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Nitrogen is the most important element to support lush growth.  Phosphorous and potassium (K) support blooming, fruit formation, and healthy tissue development.  You’ll find the percentage of these elements listed on any fertilizer you might buy, in the formulation of N-P-K.  A fertilizer labeled 10-10-10 is a balanced fertilizer.   Since only 30% of the product is labeled as one of the key elements, you know that 70% of the product is filler, which may contain other necessary elements and minerals.

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Still waiting for the first blooms to appear on this new Begonia….

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But your plants might need a ‘pick me up’ that has more of one element than another.  You will find lots of specialty organic and inorganic fertilizers formulated for different uses.  Savvy gardeners would never  apply a standard lawn fertilizer to a flowering potted plant, for example.  Read the labels on the products at your favorite nursery or big box store to find the right product for the right plant.

When you potted up your plants in the spring, you likely added a little Espoma Plant Tone or Osmocote to the mix.  Or maybe you used a potting soil advertised to have fertilizer already mixed into it.  That is fine, but most of the pre-mixed potting soils feed for roughly 90 days.  That means that they’re beginning to lose the umph right as we hit the heat and dry spells that summer always brings.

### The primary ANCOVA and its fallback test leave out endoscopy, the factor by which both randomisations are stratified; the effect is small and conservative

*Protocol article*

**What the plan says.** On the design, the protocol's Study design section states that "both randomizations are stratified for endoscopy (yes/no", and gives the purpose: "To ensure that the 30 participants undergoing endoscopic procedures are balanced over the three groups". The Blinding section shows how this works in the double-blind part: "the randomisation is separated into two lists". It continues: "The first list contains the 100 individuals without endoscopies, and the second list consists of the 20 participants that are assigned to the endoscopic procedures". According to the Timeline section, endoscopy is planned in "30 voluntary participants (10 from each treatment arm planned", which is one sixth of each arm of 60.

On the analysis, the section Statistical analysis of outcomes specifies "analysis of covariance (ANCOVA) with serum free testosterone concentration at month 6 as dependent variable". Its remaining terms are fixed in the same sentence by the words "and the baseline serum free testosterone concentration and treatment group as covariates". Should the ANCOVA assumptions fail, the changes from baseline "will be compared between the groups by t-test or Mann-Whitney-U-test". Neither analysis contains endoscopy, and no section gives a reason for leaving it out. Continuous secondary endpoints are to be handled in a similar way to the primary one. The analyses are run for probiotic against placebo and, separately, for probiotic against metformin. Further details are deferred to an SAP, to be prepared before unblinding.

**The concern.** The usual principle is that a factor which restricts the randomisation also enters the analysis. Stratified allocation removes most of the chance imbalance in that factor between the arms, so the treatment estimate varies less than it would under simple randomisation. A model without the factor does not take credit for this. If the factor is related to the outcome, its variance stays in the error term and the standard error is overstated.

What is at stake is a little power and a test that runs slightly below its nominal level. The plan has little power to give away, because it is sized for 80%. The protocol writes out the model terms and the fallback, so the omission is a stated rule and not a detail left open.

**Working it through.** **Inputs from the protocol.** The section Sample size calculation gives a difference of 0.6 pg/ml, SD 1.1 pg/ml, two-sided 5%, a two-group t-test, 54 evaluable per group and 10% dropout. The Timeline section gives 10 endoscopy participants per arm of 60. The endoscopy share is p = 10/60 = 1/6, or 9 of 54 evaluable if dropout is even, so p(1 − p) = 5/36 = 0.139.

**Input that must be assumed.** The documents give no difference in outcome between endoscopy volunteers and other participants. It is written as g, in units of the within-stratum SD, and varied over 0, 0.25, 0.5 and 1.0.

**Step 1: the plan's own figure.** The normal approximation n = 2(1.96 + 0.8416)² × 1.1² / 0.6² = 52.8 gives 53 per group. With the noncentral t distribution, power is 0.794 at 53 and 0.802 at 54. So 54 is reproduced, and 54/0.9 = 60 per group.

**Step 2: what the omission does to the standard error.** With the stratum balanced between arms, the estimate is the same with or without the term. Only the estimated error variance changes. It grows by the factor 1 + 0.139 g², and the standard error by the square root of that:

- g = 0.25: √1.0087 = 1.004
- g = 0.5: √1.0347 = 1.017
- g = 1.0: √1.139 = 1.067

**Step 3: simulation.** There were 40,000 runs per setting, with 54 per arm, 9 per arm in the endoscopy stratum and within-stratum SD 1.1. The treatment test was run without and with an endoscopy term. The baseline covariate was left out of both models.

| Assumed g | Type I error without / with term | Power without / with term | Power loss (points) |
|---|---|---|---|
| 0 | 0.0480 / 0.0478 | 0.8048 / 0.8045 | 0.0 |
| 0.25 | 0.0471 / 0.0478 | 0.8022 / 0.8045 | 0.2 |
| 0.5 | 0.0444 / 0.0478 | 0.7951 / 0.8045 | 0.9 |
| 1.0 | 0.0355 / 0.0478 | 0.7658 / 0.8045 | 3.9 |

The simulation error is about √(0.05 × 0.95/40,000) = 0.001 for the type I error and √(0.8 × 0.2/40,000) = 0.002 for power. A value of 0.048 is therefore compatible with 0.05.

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Many products are water soluble and can be mixed into a watering can and applied as a soil drench or foliar feed.  These give the quickest ‘pick me up’ results.  I learned about Neptune’s Harvest from a trusted nurseryman many years ago, and have used it ever since.  This is my ‘go to’ product for most pots and baskets out of doors, and I use it at least a couple of times a month in June through September.

The numbers on this fertilizer are relatively low (2-3-1), in part because it is an organic fertilizer made from seaweed and fish emulsion.  Yes, it smells terrible.  But because it is made from these organic materials, Neptune’s Harvest also delivers many trace minerals for stronger, healthier growth.

Plants can access the nutrition very quickly and show results very quickly.  Plants show better leaf color, put on stronger new growth and set more blooms after a dilute application of this mix.

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For plants indoors, and those plants I’m growing mainly for their flowers, I prefer to use Orchid Plus plant food (20-14-13) from time to time.  This is a reliable way to induce the plants to set buds and produce flowers.

This is one of those ‘light blue’ chemical fertilizers, and I mix it up much weaker than the package suggests.  If you feed too frequently, a mineral residue will build up on the pot, or even the potting soil.  Use this when watering only about once every two to three weeks.